Why I Became a Divorce Mediator

Couples are drawn to divorce mediation in an effort to avoid the ugliness and costliness of litigation.  Although they have decided to end their marriage, they are committed to making decisions that are in the best interest of their children.  The mediator, by definition, serves as a link between the disputing parties, helping them to clarify their vision and align their decisions with shared goals and objectives.  The mediator does not take sides, nor does she allow any discussions or behavior that undermine progress toward the agreed upon outcomes, thus ensuring from the outset that the process will be successful.

It struck me early on that this same model would be a powerful tool for faciliating partnerships, especially those involving colalboration with public schools.  Here was my thinking-  organizations and social systems have very different philosophies, cultures, priorities, and needs which can make sustainable collaboration very slippery.  In fact, left to their own devices, organizations have built-in escape hatches, able to blame one another for failures to execute, follow-through with planned initiatives, or provide necessary support.  Because partnerships are often seen as peripheral to  individuals’ primary job responsibilities, there is no clear recourse when targets aren’t met.  Moreover, since goals are rarely defined or operationalized, partners can frame and communicate their successes independent of external standards or expectations.  Like marital crises, these large-scale interpersonal differences and shortcomings can threaten the ultimate health and sustainabilility of the “family”, effectively putting the children in the middle of the dysfunction.

Earnest efforts to capitalize on the promise of strategic collaboration must recognize these  tendencies and ensure that all parties are working together toward the greater good.  In the world of mediation, this can be achieved through the development of a shared vision that represents a commitment or goal that is highly valued by all parties.  In divorce mediation most vision statements focus on the children and involve a commitment to promote their wellbeing.  Because the tendency to deviate from this vision and succumb to the negativity and anger associated with divorce can be so strong, mediators often encourage couples to bring pictures of their children to serve as visual reminders, thus leveraging the power of the shared vision to keep them on track.

For community partnerships the importance of a shared vision cannot be overstated.  When well crafted, it can provide enough detail to guide efforts while at the same time sufficient latitude to build synergy and generate infinite possibilities.  The shared vision can also serve as a roadmap for communicating goals and successes so that all parties can define and promote their impact and continue to build toward further growth.   In these ways, the vision statement can be the life of the partnership.  But it can also be the death. When poorly articulated or lacking sufficient detail or commitment, the partnership will be difficult to launch and equally challenging to evaluate.   And if the inherent benefit and incentives are not made clear at the outset, it will be difficult to get the necessary buy-in and follow through that is essential for success and sustainability.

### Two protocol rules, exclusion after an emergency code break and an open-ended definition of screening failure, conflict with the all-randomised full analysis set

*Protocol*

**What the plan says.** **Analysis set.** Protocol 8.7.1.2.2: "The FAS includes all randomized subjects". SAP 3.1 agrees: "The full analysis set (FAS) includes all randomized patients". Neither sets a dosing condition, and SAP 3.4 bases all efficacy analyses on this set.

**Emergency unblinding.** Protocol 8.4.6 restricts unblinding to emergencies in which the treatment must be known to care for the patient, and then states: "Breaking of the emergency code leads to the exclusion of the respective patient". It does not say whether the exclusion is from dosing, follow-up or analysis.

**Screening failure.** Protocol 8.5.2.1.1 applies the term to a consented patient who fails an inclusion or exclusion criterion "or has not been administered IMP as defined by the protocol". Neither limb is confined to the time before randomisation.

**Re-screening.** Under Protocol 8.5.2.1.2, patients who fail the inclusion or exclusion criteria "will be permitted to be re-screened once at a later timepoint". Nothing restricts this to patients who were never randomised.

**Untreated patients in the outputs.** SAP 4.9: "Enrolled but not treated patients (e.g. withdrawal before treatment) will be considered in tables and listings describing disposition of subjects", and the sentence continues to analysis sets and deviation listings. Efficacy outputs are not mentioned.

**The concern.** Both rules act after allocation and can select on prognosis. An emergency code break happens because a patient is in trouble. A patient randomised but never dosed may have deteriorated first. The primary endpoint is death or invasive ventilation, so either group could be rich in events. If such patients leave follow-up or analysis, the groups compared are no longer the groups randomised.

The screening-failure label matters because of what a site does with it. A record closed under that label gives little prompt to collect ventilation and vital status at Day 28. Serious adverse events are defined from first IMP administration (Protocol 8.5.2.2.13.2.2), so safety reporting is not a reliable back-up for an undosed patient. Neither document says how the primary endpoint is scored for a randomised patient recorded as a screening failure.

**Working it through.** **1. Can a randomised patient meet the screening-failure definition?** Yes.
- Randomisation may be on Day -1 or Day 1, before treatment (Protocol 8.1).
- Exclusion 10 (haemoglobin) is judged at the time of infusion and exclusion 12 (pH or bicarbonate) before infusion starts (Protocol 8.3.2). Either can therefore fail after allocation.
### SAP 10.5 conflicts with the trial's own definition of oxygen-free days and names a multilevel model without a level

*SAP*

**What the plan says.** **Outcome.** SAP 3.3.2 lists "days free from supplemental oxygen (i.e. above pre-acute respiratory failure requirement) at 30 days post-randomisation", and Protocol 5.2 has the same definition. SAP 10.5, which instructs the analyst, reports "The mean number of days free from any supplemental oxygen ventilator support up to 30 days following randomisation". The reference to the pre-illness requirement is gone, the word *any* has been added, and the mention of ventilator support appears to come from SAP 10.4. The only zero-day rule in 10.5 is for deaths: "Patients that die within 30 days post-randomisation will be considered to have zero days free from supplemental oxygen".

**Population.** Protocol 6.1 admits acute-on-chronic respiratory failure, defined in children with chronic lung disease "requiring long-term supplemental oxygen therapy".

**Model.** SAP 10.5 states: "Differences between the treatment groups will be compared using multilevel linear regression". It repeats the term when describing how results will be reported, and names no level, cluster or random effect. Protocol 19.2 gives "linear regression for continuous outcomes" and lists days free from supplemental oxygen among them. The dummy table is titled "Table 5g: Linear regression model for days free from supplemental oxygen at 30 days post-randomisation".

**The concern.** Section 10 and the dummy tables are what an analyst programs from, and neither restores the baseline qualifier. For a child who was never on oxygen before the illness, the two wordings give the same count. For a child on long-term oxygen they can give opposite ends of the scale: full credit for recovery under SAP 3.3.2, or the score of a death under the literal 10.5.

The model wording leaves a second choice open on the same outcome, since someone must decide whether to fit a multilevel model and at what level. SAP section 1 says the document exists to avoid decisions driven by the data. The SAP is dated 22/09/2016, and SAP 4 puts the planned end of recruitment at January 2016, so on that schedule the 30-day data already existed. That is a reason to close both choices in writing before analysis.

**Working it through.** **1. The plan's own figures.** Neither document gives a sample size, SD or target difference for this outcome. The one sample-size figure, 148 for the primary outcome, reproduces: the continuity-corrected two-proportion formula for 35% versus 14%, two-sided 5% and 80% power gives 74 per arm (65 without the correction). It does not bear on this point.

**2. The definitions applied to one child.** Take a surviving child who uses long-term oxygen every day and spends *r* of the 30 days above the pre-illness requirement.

Clearly, the most disappointing thing about divorce mediation is that it’s never enough to save the marriage. Even when the mediator is able to facilitate civil and sound decision making the relationship is doomed for failure. But what if the mediator could get to the struggling couple a year or two earlier- would a compelling shared vision and a strong mediation process change the outcome?  Perhaps there is a limited window of opportunity during which relationships between diverging parties can be strengthened and buttressed and successfully led toward common goals.  In the world of community partnerships we are currently within our window of opportunity.  Despite the disparate positions and seemingly infinite dysfunction we are all after what is essentially the same vision – citizens who are prepared, motivated, and able to contribute to our world in important and meaningful ways. Our challenge is to harness the power of this shared vision through a process that will lead and guide us toward our important goal.

Like the struggling couple who carry around a picture of their child, we must constantly remind ourselves of the purpose of our work.  And rather than oversimplifying the process of collaboration, we must recognize and understand its complexity.  Once we acknowledge and appreciate the need for mediators who can serve as keepers of our shared vision, we can finally begin the work of designing and building the “win-wins” that our communities so desperately need.

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